Medicinal marijuana facility okayed for Highway 10 site

June 9, 2017   ·   0 Comments

By Bill Rea

There were questions about procedure Tuesday night as Caledon councillors supported a rezoning that would permit a medicinal marijuana production facility on a Highway 10 property.

Council, sitting in committee, voted in favour of the application of White Sova Holdings for the property on the east side of Highway 10, south of Highpoint Sidereal, based largely on the staff recommendations. The suggestion was contained in a 13-page report which was submitted by Senior Planner Brandon Ward, and his thoroughness came in for praise from some of the councillors, including Mayor Allan Thompson.

“You have really done your homework,” the Mayor told him. “This is a masterpiece.”

But Councillor Barb Shaughnessy raised some issues. She also said there should be a matrix so there can be consistent criteria applied to such applications.

The report stated the plan is to use existing buildings on the site for the production of medicinal marijuana. Such operations are federally regulated, and the report stated Health Canada has come up with a new regulatory framework, evolving from individual projects. Known as Marijuana for Medicinal Purposes Regulations (MMPR), this framework contains stringent requirements for production and security. It also calls for strictly indoor production, and such operations are not allowed in residential units.

Health Canada has also stressed that municipal regulations have to be followed. The report stated that provision prompted Town staff to review prospective MMPRs to determine where such facilities would be appropriate in Caledon.

The Town had initially favoured putting these operations on prestige industrial and serviced industrial lands, subject to specific zoning, but it was also recognized that certain facilities in rural areas could be feasible, subject to site-specific planning.

The report stated this application was supported by a hydrogeological assessment and preliminary sewage system design that showed the operation can be adequately serviced without negative impacts on surrounding lands.

Neil Davis of the legal firm Davis Webb, representing the applicants, pointed out those two reports were peer reviewed and found to be acceptable, and that there is more than adequate water supply for the operation. As well, we said all potential impacts on surrounding lands have been mitigated and are deemed acceptable.

Peel Federation of Agriculture President Keith Garrett also spoke in favour of the application, stressing the Federation’s position that options have to be kept open for farmers.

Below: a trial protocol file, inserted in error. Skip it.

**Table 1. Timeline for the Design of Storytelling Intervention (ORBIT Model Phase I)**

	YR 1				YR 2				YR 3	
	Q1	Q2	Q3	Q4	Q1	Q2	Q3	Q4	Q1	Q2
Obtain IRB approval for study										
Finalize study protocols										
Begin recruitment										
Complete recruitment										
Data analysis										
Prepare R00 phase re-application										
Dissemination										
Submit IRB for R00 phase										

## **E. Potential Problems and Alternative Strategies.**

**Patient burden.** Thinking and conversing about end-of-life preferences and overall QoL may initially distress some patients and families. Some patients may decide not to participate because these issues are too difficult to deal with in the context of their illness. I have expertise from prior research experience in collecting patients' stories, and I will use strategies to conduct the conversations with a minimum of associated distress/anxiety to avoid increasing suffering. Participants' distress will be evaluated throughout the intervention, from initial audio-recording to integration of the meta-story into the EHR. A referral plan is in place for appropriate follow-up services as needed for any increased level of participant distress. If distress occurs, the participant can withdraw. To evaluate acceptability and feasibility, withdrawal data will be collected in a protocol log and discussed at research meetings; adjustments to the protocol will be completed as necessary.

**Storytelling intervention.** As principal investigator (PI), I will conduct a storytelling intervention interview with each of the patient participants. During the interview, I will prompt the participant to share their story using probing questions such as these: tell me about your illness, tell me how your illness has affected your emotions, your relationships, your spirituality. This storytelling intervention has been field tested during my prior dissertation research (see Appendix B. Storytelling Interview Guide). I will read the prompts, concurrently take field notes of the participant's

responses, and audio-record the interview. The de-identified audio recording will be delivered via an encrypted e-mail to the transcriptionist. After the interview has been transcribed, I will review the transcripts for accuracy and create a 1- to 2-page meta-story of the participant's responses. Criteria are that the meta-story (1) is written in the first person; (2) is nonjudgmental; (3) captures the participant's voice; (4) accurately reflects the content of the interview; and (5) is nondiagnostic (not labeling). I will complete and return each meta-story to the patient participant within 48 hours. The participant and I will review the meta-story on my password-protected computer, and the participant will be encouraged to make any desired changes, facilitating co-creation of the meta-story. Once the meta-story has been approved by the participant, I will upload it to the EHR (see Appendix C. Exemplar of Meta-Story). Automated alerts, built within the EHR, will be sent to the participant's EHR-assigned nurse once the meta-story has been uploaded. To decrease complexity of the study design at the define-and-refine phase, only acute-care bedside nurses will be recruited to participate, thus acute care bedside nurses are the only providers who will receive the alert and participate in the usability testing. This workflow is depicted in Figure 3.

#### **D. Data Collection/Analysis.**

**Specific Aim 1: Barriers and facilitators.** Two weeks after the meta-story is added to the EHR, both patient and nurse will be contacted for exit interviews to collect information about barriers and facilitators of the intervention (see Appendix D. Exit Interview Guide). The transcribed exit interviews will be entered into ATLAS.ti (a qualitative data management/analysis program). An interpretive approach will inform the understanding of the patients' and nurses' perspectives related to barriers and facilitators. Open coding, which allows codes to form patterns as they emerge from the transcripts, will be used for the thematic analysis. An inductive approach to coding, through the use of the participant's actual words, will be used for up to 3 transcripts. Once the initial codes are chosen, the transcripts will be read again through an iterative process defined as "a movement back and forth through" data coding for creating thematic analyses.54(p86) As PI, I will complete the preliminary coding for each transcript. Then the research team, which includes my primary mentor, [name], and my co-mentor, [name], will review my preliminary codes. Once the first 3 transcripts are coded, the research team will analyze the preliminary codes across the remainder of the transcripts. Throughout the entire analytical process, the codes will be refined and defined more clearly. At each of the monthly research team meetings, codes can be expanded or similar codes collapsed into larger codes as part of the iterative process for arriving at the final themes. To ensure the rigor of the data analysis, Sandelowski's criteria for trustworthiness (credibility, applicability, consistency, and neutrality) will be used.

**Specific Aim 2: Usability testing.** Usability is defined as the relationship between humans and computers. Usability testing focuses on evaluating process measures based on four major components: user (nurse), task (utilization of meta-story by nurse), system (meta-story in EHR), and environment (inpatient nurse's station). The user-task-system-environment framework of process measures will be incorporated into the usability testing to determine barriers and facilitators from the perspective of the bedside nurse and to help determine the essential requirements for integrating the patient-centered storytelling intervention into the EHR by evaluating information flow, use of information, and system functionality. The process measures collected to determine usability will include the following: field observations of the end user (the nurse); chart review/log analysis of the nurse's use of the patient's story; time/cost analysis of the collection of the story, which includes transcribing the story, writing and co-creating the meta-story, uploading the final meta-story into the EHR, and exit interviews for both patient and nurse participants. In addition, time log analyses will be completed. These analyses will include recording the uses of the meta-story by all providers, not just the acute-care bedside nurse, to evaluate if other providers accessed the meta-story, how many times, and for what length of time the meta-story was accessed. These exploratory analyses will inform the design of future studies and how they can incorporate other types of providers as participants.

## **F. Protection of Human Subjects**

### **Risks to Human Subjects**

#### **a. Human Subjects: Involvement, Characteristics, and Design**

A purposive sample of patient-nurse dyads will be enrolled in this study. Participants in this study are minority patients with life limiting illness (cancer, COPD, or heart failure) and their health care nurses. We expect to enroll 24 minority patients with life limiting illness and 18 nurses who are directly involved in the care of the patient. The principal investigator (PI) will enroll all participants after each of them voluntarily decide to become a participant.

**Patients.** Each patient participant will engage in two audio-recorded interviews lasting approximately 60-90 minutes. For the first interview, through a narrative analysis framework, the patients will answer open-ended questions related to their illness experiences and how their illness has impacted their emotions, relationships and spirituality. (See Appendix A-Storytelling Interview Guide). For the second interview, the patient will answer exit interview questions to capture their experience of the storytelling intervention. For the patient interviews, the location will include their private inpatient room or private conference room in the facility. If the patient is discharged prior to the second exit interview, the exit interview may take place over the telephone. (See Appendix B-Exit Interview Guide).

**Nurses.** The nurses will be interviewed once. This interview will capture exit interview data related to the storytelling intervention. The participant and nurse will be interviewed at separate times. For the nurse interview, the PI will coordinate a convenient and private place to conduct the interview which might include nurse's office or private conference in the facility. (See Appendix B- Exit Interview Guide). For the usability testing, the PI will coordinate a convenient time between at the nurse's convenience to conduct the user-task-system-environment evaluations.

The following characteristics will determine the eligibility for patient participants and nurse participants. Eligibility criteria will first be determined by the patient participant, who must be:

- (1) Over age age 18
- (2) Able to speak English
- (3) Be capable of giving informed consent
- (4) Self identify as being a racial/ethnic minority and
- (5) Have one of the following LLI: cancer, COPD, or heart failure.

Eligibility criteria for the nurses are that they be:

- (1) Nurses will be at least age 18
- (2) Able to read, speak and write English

While most people associate farming with food production, other items are products of agricultural operations. He cited morphine and latex as coming from farms. More locally, he said the heart drug digoxin is derived from plants native to Ontario.

As well, he said many crops are grown in climate-controlled greenhouses. He cited hothouse tomatoes.

Mr. Garrett stressed marijuana is a crop and farmers want to have the option of producing it.

But Ms. Shaughnessy had some problems.

She complained she had submitted questions from constituents, as well as herself, and not all of them had been addressed in the report.

She also made several comparisons between marijuana and aggregate operations, pointing out both are contentious issues in her ward.

Among the issues that she said had not been addressed were whether a needs study should be required, along with a social impact study. She also had questions as to whether the local aquifer could handle the operation, commenting that Peel Region is pulling water out of the area to service Mono Mills.

She was also concerned about impacts on air quality from such an operation.

Ms. Shaughnessy also called for a matrix to be established in dealing with applications like this so the criteria and guidelines can be consistent.

“We don’t have any,” she remarked.

Mr. Ward told her air quality issues from such an operation are federally regulated, and the requirements are stringent. He also said there will be no waste disposal on site. The hydrogeological study determined the well servicing the site can produce more than enough water.

Regarding the call for a matrix, he said all such applications have to be reviewed on a site-specific, case-by-case basis.

Councillor Annette Groves pointed out an operation like this would use a lot of electricity, but Mr. Ward said Hydro One raised no concerns.

Ms. Groves also commented that the rules regarding air quality are very strict.

Councillor Doug Beffort pointed out when dealing with aggregate applications, the proponent is usually called upon to do base-line testing of local wells so they can be monitored for potential impacts. Mr. Ward said that is something that could be looked into.

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